Another significant change which is permanent is the increase in the amount of investment income that an individual can receive and still qualify for the EITC. Under previous law, the amount of investment income you could receive was $3,650. Under ARPA that has been increased to $10,000 for 2021 and will be adjusted for inflation after that. Investment income is taxable interest and dividends, tax-exempt interest, net nonbusiness rent and royalty income, net capital gains, and net passive income. The EITC was also expanded to include taxpayers living in U.S. possessions (US Virgin Islands, Guam, the Commonwealth of the Northern Mariana Islands, American Samoa, and Puerto Rico).

Increased Child Tax Credit and Additional Child Tax Credit

Another benefit for families under the new law is an increase in the amount of the Child Tax Credit that can be received for each child. The credit was also extended to Puerto Rico and American Samoa.

Under prior law, the Child Tax Credit was limited to $2,000 per child, with $1,400 of that as a “refundable” credit, meaning that even if you had no tax liability you would get $1,400 back per qualified child. The $1,400 portion is sometimes referred to as the Additional Child Tax Credit since it was not dependent on the taxpayer’s tax liability to receive the benefit.

For 2021, the credit amount per child is increased to $3,000 (up to $3,600 for children under 6 years of age), and the credit is fully refundable for most taxpayers. Also, the maximum age for a qualifying child for the credit increases to children who are under the age of 18 at year end, so a 17-year-old child will now qualify. This credit, like the economic stimulus payments, is phased out as your adjusted gross income increases, decreasing by $50 for every $1,000 your income goes over the following threshold:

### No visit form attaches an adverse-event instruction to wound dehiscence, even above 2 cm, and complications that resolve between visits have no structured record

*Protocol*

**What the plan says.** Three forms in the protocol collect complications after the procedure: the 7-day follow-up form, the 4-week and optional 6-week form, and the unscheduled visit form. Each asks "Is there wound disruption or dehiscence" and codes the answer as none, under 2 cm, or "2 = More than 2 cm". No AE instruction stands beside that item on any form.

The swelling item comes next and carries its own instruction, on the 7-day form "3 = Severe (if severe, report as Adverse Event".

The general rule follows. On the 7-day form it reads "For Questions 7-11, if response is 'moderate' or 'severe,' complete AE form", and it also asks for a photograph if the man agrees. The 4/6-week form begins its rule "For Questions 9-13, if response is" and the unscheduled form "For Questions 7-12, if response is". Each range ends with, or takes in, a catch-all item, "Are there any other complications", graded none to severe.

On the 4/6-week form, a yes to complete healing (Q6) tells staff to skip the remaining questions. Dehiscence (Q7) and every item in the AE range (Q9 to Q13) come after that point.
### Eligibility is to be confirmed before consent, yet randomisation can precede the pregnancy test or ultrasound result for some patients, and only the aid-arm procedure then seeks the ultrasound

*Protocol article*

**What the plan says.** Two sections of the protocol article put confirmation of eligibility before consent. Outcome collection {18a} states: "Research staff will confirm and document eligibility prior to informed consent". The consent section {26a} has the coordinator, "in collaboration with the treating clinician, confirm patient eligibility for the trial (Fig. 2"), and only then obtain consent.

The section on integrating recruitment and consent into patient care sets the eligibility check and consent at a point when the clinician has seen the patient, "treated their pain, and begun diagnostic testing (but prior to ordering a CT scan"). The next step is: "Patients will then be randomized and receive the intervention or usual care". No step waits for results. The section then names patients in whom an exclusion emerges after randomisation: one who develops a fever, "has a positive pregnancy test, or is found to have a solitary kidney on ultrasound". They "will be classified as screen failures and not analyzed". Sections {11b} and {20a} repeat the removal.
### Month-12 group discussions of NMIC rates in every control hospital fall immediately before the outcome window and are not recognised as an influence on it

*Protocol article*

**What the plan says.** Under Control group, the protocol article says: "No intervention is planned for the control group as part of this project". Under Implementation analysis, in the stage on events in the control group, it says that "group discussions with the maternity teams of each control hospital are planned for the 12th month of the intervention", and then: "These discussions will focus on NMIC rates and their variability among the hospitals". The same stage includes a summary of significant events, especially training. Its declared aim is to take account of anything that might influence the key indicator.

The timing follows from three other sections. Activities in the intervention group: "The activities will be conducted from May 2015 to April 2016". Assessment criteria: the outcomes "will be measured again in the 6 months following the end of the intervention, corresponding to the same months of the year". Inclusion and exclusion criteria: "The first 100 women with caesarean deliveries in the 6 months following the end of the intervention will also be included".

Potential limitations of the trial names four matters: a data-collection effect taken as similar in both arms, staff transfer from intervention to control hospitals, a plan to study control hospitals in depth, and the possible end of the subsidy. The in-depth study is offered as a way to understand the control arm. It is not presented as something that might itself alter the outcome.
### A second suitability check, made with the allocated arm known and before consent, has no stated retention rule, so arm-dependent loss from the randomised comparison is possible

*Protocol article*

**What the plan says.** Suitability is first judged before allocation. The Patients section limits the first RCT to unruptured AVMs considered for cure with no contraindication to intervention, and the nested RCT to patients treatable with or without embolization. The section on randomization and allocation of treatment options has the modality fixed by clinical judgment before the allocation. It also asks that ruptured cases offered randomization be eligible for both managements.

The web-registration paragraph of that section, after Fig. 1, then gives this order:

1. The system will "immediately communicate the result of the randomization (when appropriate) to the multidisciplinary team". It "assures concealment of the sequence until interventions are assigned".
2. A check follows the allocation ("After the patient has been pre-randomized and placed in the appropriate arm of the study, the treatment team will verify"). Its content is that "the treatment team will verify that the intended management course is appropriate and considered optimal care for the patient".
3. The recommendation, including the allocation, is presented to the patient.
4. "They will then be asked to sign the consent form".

• Single: $75,000
  • Head of Household: $112,500
  • Married Filing Joint: $150,000

Once the Child Tax Credit is reduced to $2000, the credit remains at that level until your income hits the next threshold when it starts to phase out again at the same $50 reduction for every $1,000 of excess income. The credit remains fully refundable, however, and is not limited to the prior $1,400 refundable amount. The second threshold amounts are $400,000 for joint filers and $200,000 for all other filers, the same as they were under prior laws.

Some taxpayers may be eligible to receive a portion of their Child Tax Credit as an advance payment, paid in monthly installments from the IRS, although exact details on this are still pending. The advance payments will likely be paid based on information in a taxpayer’s 2019 or 2020 tax return. Certain taxpayers who claimed a dependent in 2019 or 2020 but that person is no longer their dependent have a “safe harbor” if they are receiving advance payments of the Child Tax Credit, meaning they may not be required to pay back up to $2,000 per child of any excess credit. However, this safe harbor is also income limited, so a taxpayer with higher income is more likely to be required to pay back the advance credit. If the taxpayer earns less than the following amounts, they are fully covered under the safe harbor:
  • Single/MFS/Qualified Widow(er): $40,000 (safe harbor is eliminated at $80,000)
  • Head of Household: $50,000 (safe harbor is eliminated at $100,000)
  • Married Filing Joint: $60,000 (safe harbor is eliminated at $120,000)

Taxpayers with income between the lower and upper amounts will have a partial repayment requirement, while those above the upper threshold amount will be required to repay any advances in full. Taxpayers can opt-out of the advanced payments and may want to do so if they anticipate that their qualifying dependents will be reduced from prior years.